Photographing the Grassland Field Sparrow
This gray faced grassland Field Sparrow, with a reddish crown, white eye ring, unstreaked buff breast and distinctive pinky/orange beak is an easy sparrow to identify. It’s one of my favorite birds to photograph because this species doesn’t always hide when spooked. Curiosity gets the better of them, so much so that they are likely to come out into the open when there’s a ruckus.
Field Sparrow Watching Me
For this shoot, I hauled my camera, bags and tripod deep into a grassy, wet field (also, bug spray, bug nets, smart phone, hat, shades, etc). My equipment setup and preparation (not to mention my soaking wet pant legs) must have been just interesting enough for this field sparrow to come in close and in front of the camera to watch me. The early morning light was good, and he chose excellent perches on which to pose. He stayed so long that I was able to move my tripod about and swap out lenses and extenders to experiment with focal length. At the end of the shoot, I thanked him for his cooperation.
This is the type of care-free photography session that gets me thinking about purchasing even more photographic stuff to haul out in the field. This time, my thoughts were on a back-up DSLR camera.
A Digital Camera’s Perceived “Lifetime”
My camera is 2 years old and has 48770 shutter counts. A camera’s “lifetime” is based on its shutter count. The official life expectancy on the shutter on my Canon 5D Mark III DSLR is rated at 150,000 shutter actuations. According to Canon, after I reach 150,000 shots, I can expect shutter wear and tear, slow down and eventual breakdown. I will then have to replace the shutter mechanism, or buy a new camera.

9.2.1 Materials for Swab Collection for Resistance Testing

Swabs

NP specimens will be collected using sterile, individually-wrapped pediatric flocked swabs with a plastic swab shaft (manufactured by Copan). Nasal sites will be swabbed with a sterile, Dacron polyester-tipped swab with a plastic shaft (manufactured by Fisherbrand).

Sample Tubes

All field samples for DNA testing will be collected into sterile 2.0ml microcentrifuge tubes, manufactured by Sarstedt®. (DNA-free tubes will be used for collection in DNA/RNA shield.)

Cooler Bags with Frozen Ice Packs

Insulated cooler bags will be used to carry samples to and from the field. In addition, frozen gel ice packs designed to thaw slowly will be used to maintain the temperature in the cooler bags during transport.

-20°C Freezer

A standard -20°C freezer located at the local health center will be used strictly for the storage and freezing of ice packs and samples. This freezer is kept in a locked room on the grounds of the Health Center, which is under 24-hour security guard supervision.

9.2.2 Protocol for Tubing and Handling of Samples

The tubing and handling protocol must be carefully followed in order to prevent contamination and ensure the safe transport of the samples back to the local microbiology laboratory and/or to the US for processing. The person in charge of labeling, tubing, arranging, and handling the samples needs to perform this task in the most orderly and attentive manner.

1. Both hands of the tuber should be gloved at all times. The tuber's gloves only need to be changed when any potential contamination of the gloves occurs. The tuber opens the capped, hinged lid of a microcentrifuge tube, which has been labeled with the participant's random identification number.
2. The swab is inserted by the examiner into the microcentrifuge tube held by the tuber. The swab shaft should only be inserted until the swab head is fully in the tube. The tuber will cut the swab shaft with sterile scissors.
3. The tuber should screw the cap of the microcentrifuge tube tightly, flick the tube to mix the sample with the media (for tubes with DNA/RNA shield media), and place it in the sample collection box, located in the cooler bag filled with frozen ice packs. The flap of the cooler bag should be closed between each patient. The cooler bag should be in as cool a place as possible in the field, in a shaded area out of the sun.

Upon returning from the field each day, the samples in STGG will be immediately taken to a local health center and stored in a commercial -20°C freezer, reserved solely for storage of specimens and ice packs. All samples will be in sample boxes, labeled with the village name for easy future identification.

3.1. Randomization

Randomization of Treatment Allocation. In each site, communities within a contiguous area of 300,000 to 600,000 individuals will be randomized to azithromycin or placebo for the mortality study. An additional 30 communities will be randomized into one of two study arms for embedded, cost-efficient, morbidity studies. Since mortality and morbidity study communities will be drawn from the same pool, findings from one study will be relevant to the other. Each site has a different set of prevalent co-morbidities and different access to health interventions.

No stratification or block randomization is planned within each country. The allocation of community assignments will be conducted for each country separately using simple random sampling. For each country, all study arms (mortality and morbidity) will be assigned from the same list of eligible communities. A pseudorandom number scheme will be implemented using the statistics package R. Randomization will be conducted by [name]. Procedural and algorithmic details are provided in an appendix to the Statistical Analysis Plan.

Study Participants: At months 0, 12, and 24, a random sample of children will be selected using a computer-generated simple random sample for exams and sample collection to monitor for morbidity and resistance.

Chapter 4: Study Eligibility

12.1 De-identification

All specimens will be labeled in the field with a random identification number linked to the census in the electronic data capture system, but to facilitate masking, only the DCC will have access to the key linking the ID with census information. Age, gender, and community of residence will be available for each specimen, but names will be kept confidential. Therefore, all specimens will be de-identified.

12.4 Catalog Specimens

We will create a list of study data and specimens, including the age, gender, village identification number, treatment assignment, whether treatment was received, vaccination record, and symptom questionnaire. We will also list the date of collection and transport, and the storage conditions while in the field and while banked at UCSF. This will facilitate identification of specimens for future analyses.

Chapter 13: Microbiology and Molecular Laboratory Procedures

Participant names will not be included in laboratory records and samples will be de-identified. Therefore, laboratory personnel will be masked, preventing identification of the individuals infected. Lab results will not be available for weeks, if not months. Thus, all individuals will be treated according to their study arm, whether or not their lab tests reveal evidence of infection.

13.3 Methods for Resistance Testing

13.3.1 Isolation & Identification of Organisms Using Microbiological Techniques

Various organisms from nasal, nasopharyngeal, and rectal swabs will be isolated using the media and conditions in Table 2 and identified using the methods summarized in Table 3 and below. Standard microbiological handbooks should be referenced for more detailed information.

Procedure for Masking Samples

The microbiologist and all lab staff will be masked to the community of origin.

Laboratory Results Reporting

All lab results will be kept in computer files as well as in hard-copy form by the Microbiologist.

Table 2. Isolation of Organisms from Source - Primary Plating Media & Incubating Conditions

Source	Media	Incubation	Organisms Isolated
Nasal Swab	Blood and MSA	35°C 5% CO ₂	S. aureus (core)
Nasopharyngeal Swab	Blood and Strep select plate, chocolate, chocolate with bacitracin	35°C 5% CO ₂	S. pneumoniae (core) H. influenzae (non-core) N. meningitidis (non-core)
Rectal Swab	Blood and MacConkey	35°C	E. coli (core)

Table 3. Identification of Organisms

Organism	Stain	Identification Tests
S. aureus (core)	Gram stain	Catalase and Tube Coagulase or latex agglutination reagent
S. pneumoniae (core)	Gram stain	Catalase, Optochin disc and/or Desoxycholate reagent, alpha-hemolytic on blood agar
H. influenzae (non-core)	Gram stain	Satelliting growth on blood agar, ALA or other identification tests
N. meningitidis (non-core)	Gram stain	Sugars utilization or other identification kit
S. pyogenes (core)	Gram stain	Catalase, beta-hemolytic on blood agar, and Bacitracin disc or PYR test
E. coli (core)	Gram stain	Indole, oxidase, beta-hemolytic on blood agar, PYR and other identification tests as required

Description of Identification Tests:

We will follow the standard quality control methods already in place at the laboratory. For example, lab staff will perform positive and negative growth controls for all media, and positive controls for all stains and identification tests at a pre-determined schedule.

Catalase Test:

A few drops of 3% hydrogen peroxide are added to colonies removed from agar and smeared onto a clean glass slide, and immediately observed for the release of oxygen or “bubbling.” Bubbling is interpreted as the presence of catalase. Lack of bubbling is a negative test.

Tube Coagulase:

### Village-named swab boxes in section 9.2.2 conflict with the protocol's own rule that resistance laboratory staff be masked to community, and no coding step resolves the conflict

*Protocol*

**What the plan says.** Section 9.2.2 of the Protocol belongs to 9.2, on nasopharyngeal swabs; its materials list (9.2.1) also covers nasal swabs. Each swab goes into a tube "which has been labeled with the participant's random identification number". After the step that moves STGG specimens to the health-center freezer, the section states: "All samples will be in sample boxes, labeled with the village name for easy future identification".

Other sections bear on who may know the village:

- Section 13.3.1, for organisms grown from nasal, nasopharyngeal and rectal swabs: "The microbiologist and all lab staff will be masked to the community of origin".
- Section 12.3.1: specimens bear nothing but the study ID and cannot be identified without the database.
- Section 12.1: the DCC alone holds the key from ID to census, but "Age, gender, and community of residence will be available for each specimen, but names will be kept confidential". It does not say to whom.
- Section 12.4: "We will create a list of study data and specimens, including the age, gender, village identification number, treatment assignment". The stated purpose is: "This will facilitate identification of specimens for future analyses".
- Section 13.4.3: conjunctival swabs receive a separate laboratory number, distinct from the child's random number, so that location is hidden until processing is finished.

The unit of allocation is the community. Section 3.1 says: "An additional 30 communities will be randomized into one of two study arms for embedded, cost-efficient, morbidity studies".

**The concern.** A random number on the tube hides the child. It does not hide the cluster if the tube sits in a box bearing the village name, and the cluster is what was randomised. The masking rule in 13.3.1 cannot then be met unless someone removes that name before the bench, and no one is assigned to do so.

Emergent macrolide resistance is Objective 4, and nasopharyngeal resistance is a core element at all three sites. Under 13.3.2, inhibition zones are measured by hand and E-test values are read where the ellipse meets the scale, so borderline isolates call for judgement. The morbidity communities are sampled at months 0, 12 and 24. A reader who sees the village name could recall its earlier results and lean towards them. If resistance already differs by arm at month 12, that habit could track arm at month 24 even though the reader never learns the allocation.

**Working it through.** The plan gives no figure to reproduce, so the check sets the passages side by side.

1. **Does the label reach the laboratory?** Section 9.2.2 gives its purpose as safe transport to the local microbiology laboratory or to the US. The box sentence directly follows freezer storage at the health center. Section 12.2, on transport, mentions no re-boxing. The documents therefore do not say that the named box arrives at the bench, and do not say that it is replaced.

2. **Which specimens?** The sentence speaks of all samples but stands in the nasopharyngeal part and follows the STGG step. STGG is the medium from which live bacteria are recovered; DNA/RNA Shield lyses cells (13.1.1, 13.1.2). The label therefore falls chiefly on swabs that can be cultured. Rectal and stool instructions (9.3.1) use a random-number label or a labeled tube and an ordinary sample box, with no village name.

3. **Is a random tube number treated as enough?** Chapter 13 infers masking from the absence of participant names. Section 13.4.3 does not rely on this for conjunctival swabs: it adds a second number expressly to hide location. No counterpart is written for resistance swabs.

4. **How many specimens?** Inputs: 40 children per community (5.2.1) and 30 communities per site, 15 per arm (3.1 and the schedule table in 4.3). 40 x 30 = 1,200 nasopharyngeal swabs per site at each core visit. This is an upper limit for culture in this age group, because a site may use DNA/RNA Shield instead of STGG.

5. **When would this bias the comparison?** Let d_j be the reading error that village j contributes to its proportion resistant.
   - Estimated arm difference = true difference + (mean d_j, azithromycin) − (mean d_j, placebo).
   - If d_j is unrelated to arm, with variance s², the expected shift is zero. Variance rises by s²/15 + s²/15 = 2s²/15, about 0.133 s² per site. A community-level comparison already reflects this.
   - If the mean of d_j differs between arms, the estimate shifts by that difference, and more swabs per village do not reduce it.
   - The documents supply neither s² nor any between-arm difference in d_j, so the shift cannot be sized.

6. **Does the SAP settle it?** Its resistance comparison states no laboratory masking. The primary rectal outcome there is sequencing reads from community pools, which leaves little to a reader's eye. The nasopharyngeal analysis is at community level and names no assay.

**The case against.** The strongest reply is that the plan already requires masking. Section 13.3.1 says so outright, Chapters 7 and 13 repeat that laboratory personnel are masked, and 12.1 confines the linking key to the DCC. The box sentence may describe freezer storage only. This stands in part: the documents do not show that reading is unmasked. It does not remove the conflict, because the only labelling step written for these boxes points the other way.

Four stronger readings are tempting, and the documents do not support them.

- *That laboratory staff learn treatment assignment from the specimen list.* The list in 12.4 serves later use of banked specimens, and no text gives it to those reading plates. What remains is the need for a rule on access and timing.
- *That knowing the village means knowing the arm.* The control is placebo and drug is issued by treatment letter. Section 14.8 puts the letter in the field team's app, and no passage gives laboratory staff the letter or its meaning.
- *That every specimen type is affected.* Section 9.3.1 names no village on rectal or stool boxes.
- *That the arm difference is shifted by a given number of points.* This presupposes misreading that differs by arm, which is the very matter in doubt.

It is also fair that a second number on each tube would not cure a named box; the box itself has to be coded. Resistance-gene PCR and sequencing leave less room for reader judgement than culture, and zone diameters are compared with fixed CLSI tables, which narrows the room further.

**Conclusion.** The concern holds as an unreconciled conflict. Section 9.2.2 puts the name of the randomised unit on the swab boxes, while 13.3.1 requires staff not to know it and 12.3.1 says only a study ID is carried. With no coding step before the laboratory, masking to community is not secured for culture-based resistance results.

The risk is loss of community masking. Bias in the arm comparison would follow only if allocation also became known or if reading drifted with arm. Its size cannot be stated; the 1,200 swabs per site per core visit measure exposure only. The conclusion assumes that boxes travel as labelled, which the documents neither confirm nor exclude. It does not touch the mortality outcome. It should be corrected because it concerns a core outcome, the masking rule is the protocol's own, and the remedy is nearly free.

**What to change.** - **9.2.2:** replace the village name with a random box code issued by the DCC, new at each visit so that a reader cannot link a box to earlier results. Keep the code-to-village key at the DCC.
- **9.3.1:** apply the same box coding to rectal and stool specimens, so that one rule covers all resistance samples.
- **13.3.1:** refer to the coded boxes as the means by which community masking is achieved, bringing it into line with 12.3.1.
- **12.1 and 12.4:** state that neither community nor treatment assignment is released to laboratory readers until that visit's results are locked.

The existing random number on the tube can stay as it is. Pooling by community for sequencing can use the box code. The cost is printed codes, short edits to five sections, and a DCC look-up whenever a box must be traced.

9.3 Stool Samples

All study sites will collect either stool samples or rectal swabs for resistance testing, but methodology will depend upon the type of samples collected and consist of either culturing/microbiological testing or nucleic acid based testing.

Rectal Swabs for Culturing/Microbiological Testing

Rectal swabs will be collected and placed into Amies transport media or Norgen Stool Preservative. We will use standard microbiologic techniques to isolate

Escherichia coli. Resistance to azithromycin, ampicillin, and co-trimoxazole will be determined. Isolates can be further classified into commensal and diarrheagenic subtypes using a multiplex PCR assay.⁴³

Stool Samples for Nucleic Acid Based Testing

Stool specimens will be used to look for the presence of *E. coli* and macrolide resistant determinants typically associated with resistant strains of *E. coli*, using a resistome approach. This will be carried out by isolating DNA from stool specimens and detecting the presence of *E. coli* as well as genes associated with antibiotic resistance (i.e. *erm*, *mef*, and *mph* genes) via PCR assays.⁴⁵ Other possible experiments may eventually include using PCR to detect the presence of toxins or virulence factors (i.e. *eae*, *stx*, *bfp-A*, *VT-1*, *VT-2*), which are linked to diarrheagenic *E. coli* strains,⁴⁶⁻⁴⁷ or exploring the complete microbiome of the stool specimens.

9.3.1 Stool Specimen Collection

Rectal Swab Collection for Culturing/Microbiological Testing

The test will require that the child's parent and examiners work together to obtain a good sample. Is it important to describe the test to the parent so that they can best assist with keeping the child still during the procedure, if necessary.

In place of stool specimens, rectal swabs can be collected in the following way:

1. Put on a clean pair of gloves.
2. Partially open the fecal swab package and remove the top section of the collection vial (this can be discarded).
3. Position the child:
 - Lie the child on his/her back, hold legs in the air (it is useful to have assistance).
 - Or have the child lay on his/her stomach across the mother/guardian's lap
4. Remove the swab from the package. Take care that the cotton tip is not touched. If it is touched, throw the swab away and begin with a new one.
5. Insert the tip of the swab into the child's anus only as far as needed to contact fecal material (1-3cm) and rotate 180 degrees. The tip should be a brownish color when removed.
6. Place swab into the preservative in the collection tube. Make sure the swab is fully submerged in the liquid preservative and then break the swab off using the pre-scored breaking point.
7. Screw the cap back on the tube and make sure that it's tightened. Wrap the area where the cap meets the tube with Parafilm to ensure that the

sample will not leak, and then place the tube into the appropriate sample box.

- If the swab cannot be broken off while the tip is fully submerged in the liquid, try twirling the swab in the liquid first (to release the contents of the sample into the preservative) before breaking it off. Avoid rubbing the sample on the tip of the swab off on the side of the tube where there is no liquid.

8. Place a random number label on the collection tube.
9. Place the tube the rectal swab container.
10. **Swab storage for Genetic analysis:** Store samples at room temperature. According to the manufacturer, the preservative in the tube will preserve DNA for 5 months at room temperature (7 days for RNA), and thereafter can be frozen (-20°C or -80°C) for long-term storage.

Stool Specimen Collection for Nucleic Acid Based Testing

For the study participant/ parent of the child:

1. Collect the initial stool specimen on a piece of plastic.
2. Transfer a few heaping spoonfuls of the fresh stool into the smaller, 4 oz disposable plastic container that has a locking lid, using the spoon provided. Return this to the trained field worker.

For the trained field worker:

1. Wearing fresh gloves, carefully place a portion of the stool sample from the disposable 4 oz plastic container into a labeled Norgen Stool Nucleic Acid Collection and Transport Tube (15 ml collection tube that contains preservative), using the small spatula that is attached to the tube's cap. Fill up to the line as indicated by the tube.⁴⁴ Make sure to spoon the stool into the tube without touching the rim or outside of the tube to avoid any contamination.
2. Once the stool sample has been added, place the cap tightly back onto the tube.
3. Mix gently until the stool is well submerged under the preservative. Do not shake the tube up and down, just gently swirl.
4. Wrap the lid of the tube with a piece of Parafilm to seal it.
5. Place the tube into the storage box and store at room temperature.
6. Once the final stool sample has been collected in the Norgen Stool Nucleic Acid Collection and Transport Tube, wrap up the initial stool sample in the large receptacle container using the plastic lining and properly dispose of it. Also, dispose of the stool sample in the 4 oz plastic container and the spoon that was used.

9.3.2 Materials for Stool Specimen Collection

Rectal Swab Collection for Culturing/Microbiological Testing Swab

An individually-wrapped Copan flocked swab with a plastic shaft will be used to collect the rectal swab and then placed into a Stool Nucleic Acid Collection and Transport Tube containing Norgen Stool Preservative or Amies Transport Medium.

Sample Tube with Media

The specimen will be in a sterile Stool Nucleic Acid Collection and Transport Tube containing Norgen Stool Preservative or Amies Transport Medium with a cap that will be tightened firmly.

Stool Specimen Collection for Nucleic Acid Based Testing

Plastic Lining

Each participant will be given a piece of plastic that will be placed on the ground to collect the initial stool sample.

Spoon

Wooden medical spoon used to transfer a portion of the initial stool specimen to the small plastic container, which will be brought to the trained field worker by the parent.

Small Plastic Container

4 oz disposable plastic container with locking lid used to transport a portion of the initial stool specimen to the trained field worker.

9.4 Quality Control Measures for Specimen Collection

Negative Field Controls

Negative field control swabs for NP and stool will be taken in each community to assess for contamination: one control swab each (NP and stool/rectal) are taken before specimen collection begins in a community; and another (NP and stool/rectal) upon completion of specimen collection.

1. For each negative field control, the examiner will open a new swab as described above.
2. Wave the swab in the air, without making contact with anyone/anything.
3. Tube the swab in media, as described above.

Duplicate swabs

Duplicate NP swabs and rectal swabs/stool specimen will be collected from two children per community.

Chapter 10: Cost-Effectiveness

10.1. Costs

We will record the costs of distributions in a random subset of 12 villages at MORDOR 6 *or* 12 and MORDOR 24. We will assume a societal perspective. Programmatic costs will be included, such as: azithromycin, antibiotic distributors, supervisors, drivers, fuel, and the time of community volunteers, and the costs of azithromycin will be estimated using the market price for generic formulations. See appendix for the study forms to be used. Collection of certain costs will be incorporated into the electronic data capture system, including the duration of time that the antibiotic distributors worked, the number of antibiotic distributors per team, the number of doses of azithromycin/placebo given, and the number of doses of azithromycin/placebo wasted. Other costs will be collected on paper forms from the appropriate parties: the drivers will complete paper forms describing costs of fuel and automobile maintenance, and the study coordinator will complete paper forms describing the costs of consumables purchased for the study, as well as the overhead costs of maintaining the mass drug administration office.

Hypothetically, with only 48770 shutter actuations, there is plenty of life left in my camera. However the “lifetime” shutter count estimates that Canon assigns are only estimates. This camera could out-live me, or crash tomorrow. There is no predicting when the shutter (or mirror, or sensor or other electronics) will fail on my camera.
NOTE: Apps are widely available to determine your camera’s shutter count. I purchased a program called “Shutter Count” for $2.99, available at this link.
Currently, I have one camera and two fixed long telephoto lenses (300mm and 500mm). If the bird is perched at a distance that is too far or too close, I have to swap out lenses. That takes time and there’s a strong possibility that the bird will fly off before I am operational again. In addition, changing lenses on the fly can often lead to dust accumulation on the camera’s sensor. Having two DSLR cameras, each attached to a lens with a different focal length, would address these problems.
The wrong lens was attached to my camera when I spotted a Bald Eagle on the Lake MI dune. See this link for more information.
Camera #2 – Canon 7D Mark II
I’ve been thinking about purchasing the Canon 7D Mark II camera with a crop 1.6 sensor (22.4 x 15.0 mm). The new technology incorporated into this camera make it a professional’s tool. The reviews on this camera have been excellent.
I have a full sized sensor (36 x 24 mm) on my Canon 5d Mark III DSLR camera. When I attach a 500 mm lens on my Canon 5d Mark III, the focal length remains 500mm. A smaller sized sensor would crop some of the image coming in from the lens. Consequently a camera with a 1.6 sensor attached to a 500mm lens will make the image appear closer, and provide a reach equivalent to 811mm. Extended telephoto reach is very advantageous for a bird photographer.
Better Prepared with Two DSLR Cameras
Many other breakdowns and accidents besides shutter failure can leave a photographer without a working camera; and breakdowns and accidents always seem to happen at the worst possible times. Having a second camera to use in parallel with my main camera would help me to be more prepared to go out in the field and photograph birds.
Well, not surprisingly, I’ve talked myself into another expenditure. Fun! 😎